Farming with your spouse can be a really a beautiful way to strengthen your relationship, but if you're not careful it can also put a strain on it. In the 2 years we have spent building our farm we have implemented a few things that help us work better together and not allow the farm to become a source of contention between us. I wanted to share some of those tools with you.
This is key, just like in any relationship, communication is where there are the most challenges. You either don't communicate enough or every conversation you have ends up being about farm business. We had to set boundaries on these conversations to save our sanity and honestly eliminate some burnout. So we created two main rules around farm communication.
1. No farm talk after night chores
This was implemented because we were driving ourselves into the ground with farm preparation and planning, so much so that we forgot how to just relax. The late night conversation of what animals to bring in, where to put fences, how to store hay, when to... well you get it, it was a lot, so no farm talk after night chores became our new rule to save our sanity.
2. Plan a bi-weekly brain dump & prioritization meeting.
This was so helpful. If you and your spouse are not on the same page with what projects are a priority, there will always be conflict. We have farm business meetings biweekly because that is what works best for us. For others it may be daily, monthly, or even quarterly. During this meeting we brain dump every project, purchase, and farm to-do we can think of onto our dry erase board. Once we complete the brain dump we start to prioritize and plan out everything we would like to get done before our next meeting. This process allows us to plan our weeks, both be on the same page, and decrease the mental load of trying to remember all the things that need to be done around the farm.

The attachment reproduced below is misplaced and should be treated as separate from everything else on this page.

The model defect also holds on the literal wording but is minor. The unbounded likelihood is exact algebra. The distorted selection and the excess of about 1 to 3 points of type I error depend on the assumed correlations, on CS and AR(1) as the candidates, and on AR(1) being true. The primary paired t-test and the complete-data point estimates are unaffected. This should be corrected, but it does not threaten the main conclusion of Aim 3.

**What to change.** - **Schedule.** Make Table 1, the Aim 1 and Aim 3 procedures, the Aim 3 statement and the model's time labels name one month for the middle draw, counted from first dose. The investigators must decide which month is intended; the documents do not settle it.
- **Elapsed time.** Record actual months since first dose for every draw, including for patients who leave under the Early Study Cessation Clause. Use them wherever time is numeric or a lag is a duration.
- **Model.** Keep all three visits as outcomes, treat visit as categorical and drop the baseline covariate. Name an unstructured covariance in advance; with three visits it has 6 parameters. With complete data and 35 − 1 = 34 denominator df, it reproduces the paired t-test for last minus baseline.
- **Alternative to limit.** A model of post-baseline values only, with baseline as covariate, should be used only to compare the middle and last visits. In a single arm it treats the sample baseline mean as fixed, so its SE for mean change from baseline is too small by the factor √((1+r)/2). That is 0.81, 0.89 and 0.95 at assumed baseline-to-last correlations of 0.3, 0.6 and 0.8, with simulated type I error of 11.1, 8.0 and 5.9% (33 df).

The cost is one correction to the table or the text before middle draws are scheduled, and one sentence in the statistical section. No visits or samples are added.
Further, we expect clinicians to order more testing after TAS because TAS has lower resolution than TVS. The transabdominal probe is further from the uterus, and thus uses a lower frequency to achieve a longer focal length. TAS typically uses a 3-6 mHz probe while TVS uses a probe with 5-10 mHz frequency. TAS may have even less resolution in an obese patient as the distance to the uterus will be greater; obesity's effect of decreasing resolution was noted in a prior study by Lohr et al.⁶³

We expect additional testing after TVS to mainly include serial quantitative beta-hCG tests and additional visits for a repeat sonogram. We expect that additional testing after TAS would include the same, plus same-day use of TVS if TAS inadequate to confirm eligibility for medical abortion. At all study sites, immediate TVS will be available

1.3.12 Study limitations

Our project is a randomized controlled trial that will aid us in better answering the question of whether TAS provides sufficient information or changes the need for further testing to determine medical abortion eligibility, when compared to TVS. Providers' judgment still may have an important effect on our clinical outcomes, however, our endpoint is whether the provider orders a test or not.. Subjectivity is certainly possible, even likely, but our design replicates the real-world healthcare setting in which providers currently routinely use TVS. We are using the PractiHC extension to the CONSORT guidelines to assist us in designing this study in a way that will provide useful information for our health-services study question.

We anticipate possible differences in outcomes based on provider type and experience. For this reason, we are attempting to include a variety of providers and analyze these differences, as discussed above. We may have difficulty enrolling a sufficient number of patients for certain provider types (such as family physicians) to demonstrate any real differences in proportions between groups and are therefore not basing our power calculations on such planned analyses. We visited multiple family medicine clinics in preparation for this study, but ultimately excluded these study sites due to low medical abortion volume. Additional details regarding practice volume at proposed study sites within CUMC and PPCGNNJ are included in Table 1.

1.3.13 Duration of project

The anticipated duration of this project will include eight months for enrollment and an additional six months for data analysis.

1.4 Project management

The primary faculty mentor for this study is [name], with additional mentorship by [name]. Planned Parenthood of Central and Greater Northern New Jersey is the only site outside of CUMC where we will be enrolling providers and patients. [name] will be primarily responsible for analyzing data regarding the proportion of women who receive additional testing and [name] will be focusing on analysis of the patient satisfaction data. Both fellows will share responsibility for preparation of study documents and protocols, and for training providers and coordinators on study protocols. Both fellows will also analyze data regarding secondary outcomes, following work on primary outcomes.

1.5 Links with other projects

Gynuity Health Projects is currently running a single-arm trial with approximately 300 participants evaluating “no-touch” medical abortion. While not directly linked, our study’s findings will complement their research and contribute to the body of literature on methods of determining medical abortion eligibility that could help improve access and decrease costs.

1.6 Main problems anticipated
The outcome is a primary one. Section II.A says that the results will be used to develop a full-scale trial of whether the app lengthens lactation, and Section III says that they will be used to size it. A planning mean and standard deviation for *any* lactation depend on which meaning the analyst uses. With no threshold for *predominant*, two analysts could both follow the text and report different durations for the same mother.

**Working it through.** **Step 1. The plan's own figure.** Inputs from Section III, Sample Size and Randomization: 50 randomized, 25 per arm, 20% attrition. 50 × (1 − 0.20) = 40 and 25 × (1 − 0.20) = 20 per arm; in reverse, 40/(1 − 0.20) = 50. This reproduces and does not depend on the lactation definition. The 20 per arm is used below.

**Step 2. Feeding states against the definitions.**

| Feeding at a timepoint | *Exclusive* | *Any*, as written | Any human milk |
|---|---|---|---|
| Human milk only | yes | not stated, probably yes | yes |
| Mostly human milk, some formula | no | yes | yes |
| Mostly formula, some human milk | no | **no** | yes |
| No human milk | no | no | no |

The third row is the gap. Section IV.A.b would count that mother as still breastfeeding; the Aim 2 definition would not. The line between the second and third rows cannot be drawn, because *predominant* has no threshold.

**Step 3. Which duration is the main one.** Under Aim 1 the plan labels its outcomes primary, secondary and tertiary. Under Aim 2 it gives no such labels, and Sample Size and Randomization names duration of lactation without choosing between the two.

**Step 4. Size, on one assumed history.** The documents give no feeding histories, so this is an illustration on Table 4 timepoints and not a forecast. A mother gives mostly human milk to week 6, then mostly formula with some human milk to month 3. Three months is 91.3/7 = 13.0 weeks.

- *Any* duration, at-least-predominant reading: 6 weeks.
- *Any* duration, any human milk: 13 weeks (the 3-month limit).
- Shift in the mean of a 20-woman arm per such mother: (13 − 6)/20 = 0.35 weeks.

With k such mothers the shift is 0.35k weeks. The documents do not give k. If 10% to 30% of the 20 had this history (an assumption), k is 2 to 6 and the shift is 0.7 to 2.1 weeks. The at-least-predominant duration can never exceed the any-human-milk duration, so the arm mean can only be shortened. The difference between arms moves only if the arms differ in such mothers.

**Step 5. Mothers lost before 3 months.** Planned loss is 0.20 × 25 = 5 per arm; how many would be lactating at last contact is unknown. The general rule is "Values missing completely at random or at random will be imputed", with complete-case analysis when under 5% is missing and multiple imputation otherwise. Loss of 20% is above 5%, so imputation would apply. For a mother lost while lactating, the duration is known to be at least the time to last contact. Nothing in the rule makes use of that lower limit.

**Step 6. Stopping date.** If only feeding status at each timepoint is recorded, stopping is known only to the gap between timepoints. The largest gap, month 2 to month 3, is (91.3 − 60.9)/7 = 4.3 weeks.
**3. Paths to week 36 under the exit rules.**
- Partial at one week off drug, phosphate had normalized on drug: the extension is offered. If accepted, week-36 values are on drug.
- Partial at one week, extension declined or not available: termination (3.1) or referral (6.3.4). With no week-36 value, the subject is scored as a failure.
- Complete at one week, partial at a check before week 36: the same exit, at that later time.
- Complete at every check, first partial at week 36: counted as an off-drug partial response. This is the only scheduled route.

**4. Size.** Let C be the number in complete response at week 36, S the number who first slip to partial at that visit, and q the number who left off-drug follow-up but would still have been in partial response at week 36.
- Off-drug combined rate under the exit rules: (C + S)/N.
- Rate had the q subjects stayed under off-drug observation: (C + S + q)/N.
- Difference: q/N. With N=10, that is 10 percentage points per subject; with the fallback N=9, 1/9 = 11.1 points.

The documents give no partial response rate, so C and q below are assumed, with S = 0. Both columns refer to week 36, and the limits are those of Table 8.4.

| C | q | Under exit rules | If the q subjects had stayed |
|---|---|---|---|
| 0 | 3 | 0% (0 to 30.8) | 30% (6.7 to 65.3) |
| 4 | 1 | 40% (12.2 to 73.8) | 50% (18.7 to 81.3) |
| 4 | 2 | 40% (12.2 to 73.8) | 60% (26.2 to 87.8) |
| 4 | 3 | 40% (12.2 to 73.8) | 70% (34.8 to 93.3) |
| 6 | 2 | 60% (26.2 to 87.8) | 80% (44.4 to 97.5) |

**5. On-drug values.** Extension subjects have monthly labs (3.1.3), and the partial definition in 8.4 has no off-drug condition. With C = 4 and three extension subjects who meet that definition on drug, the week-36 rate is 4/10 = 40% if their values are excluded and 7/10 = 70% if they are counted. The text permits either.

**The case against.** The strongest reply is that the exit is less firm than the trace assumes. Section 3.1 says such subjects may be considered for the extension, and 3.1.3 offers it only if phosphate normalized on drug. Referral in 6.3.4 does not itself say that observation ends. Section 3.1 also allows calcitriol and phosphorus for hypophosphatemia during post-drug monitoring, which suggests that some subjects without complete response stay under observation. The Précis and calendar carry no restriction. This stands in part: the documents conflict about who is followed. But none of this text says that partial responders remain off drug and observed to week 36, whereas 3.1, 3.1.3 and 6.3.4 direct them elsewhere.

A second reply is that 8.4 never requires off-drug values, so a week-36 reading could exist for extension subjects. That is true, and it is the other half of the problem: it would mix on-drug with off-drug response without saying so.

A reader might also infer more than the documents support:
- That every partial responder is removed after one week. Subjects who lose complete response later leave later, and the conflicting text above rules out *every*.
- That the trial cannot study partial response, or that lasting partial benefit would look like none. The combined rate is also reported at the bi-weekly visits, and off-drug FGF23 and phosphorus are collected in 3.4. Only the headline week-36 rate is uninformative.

Manage Your Expectations
Anytime you are working with another person there will be challenges. No two people really work the same way. Jordan and I have very different work styles and expectations. Jordan is more of a perfectionist and can be very precise. I am the over zealous type who just want to get the job done as quickly as possible, so I don't also measure before I cut or use a level when I hang something. I just eyeball it and if it's close enough, I am happy. Neither way is necessarily wrong, unless you're building a house, maybe then you want to measure and ensure things are level. Anyway... we just had to work on finding ways to work well together without fighting over the project. Both of us had to learn how to give and take a little in order to work better together on the farm. Learning how to manage our expectations of each other and of our farm have helped so much. We know each others work style and we try our best to be realistic about our projects. Jordan doesn't expect that I will always use a level when I hang something and I don't expect him to build a chicken coop in two hours.
Don't forget to enjoy the journey. So many times I am in planning mode and I forget that I can enjoy the farm. Sit outside, enjoy the work you have done. Even if it's not complete, enjoy it. If you are not having fun building your farm you aren't going to enjoy it when it's done, because let me tell you friend farm work is never done. Farm work is hard but so rewarding. If you find that you are resenting the amount of work it requires, maybe you need to take a break. Not a long break, but enough to breathe and remember why you are building this life in the first place. For us, we like to go downtown and visit our favorite local shops. Our brains and bones get to rest this way.
Building and Growing Together
Once we overcame a lot of our challenges, they started to blossom into benefits. Because we work so differently, we can use our separate skills to complete our projects even better. I have learned that I can use my analytic and organized brain to create plans, workflows, and designs. Jordan is better with projects that require precision and heavy labor. Farming has helped us build a stronger marriage and truly brought us closer together. We were able to build this farm together and really be united in our mission as a couple. We learned that we are capable of some really hard things. We learned how to work well together. We learned how to communicate with each other better. We learned how to support each other better. It doesn't happen overnight, it is a slow process. One day and one step at a time we built this farm and in doing so built some amazing strength into our marriage.
How can I pray for you?